Super experience in BH
Thursday, 21st February, 2019
By Callum Marshall
The GP Superclinic and four medical students on placement there have shown the value of coming out to Broken Hill for work experience.
Fourth year medical student from the University of Wollongong, Enyonam Glover, says she’s received some ‘excellent teaching’ already.
“I’ve been at the Superclinic since July last year and it’s been a really good experience,” said Enyonam.
“I came out with a group of girls who are all friends of mine, and we wanted to go somewhere where we got a very rural experience.
“We heard really good things about Broken Hill in terms of the culture and social scene, but also in terms of the sort of medicine that you get exposed to.
“I go to the Superclinic one day a week and I either sit in with a GP or I might sit in my own room and see patients before the GP sees them.
“I get to report back to them about what I found in the history and examination and suggest some management, and then I might have a discussion with the GP about what they think about what I found.
“They’ll either ask questions to get more out of me, make me think about alternatives I hadn’t thought about or sometimes I’ll say the correct management and receive encouragement.
“It’s been a really good learning experience and also a place where I’ve found my confidence in seeing patients has increased.”
For third year medical student at the University of Sydney, Lucie Robson, the warm welcome from everyone had helped her settle in.
“I’ve only been coming here for a few weeks but I’ve already found everyone here to be very welcoming, all the staff, doctors and patients,” she said.
“I always have a good time coming to GP because everyone’s friendly and really willing to help me learn, which I really appreciate.
“And I’ve already got to spend time with a few different GPs in my time here and I really appreciate being able to see people’s different styles of doing medicine.
Lucie said she was living in Sydney and “wanted to get as far away from the city as possible.
“I visited Broken Hill as a child during a family holiday once and I found it a fascinating place. Not just as a place to learn about rural medicine but as quite an interesting town in itself.”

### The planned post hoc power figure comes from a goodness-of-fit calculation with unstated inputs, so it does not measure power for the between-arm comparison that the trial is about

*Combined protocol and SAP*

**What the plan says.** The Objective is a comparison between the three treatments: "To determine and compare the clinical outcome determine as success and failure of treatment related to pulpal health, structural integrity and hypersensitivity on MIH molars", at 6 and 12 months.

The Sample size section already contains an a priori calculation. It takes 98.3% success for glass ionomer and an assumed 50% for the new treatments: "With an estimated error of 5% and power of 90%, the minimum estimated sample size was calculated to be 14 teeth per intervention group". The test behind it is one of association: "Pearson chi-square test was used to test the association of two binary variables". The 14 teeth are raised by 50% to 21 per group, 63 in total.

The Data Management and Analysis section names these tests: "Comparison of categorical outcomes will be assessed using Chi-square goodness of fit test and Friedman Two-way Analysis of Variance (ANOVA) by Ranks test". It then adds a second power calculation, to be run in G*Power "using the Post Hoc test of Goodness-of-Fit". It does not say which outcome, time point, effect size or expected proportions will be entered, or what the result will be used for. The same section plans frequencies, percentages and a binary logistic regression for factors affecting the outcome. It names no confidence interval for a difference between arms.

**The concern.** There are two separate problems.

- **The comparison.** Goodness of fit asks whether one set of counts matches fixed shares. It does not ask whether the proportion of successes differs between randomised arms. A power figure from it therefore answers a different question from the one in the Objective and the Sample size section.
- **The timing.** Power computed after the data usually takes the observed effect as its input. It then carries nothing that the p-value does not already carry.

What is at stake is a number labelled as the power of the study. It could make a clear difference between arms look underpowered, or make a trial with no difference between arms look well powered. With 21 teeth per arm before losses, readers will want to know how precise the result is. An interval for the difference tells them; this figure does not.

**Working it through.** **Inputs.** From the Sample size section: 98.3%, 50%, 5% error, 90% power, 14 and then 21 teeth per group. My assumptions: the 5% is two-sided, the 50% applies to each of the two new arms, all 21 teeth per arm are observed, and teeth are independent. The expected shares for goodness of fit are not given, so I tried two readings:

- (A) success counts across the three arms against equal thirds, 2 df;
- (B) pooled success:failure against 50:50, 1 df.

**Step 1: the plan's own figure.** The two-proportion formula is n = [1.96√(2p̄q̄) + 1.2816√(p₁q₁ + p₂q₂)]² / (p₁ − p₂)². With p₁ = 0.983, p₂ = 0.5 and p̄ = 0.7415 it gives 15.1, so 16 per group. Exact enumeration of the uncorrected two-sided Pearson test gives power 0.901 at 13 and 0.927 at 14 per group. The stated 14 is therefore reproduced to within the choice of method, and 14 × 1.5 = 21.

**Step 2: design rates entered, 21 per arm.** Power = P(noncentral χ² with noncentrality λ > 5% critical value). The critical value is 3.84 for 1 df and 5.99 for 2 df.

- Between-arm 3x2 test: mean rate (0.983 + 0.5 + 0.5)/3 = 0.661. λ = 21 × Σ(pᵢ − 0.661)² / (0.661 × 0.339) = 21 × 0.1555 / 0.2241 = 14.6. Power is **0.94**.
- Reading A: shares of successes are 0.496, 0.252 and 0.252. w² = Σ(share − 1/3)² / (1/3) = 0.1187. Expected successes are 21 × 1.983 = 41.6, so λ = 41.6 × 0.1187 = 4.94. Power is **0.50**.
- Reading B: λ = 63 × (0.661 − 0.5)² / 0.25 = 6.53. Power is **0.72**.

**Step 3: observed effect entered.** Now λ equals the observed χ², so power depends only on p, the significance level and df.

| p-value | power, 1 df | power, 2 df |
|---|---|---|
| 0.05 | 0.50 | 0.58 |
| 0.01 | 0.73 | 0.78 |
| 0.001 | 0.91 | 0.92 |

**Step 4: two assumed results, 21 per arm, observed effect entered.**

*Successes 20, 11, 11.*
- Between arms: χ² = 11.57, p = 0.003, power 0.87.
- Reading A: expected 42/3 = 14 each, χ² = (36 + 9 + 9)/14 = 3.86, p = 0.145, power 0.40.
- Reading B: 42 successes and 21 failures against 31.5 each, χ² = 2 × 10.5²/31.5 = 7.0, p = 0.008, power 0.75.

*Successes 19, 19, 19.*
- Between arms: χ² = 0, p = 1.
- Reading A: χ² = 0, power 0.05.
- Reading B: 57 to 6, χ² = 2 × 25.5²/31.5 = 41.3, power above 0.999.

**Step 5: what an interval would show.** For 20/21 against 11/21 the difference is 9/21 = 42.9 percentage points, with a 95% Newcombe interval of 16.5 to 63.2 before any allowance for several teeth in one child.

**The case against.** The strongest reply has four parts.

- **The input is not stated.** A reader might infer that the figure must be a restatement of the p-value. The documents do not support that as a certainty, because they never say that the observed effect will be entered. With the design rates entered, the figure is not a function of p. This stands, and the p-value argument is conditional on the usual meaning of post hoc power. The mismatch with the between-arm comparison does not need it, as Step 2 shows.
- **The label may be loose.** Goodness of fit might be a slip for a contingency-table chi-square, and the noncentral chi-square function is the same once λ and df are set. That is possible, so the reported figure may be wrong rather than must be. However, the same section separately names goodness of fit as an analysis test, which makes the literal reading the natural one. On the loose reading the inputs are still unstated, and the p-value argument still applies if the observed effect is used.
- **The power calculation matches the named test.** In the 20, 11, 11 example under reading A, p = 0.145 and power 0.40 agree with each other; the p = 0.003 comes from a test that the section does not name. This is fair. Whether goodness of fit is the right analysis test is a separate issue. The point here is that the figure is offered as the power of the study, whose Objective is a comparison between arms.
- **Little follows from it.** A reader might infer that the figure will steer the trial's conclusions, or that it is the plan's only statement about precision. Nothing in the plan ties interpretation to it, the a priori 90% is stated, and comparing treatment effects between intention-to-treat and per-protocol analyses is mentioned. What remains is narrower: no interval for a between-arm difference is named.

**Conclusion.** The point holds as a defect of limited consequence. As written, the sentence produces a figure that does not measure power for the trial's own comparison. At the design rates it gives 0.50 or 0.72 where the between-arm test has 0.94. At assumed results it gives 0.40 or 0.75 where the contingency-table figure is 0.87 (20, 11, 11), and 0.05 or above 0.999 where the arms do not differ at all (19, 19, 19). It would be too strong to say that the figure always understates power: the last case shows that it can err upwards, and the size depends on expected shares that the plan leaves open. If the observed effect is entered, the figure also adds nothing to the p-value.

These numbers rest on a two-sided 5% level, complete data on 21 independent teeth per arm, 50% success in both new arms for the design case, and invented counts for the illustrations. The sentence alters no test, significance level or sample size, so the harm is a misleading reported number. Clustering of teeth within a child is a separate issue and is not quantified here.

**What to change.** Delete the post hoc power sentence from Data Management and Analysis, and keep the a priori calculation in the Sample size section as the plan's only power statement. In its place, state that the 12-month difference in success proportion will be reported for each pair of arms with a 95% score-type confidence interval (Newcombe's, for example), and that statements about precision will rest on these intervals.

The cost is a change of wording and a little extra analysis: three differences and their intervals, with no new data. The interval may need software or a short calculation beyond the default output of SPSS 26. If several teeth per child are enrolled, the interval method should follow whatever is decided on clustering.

The opportunities to get more experience than you would in the city was another attractive prospect, said fifth year student at the University of Adelaide, Bonny Miller.
“I’ve been in the Superclinic for just a few weeks and it’s been really good so far. It’s been great to get a combination of practical experience from observing the GPs as well as a little bit of theoretical learning,” she said.
“Doctor Maher has been really great, putting aside a bit of his own time to teach me and Enyonam some of the theoretical aspects of his work.
“I came to Broken Hill to experience rural culture and to have more empathy and understanding for patients who come from that background.
“And also for the hospital experience of getting more hands-on opportunities and a wider scope of medicine than I’d get to see in the city.”
Final year student at the University of Wollongong, Jessica Barnes, said coming to Broken Hill had exceeded her expectations.
“I’ve been at the clinic for six to seven months now and I’ve really enjoyed my time at the Superclinic,” she said.
“Every time you come in the staff are so welcoming and they always seem to be happy to see you.
“I’m originally from somewhere rural so I was really excited to go back to a rural town and Broken Hill really exceeded my expectations, even though they were already quite high.
“The community is so welcoming. You don’t know how people are going to react when it’s such a transient population but overall pretty much every experience we’ve had has been a positive one.”
GP Superclinic’s Doctor Funmi Komolafe said they always welcomed new medical students and the passion they brought with them.
“I think it’s always refreshing to have medical students around because everybody gets interested in the questions they ask and the richness that they bring to the team,” she said.
The University Department of Rural Health, which is part of University of Sydney, coordinates this program.
“We have about six to seven GPs who are medical student preceptors and they’re always very open to having the students on a weekly basis,” said Dr Komolafe.
“The feedback from the patients has been really positive and sometimes they’ll actually request to see the medical student because they’ve gotten used to having their follow up care in some cases.
“Part of the vision of the clinic is to participate fully in training the next generation of doctors as well.
“Hopefully get them to experience the rural culture, rural general practice and maybe even getting them coming back and settling in town.”
GP Registrar Andrew Harris said that just like visiting students, he’d like to see more locals get valuable training elsewhere and come back to the Hill for a career.
“I was born in Broken Hill, I went away to study medicine and I’ve come back and worked for the last four years in Broken Hill - two years at the hospital and the rest as a GP registrar at the Superclinic and at Maari Ma.
“We’re really passionate in Broken Hill to encourage people who are born locally, or have grown up or done their schooling here, to go away and do their medical training and come back and contribute to the work force here.
“We tend to see that people who are from Broken Hill and go away to train come back and establish families which allows the town to see some long term professionals here.
“One thing that’s discouraging for a lot of people in the community is seeing doctors come and go.
“So the thing that we want to try and push is for doctors and health staff to come and stay in broken Hill, to live here and set up a long term career.”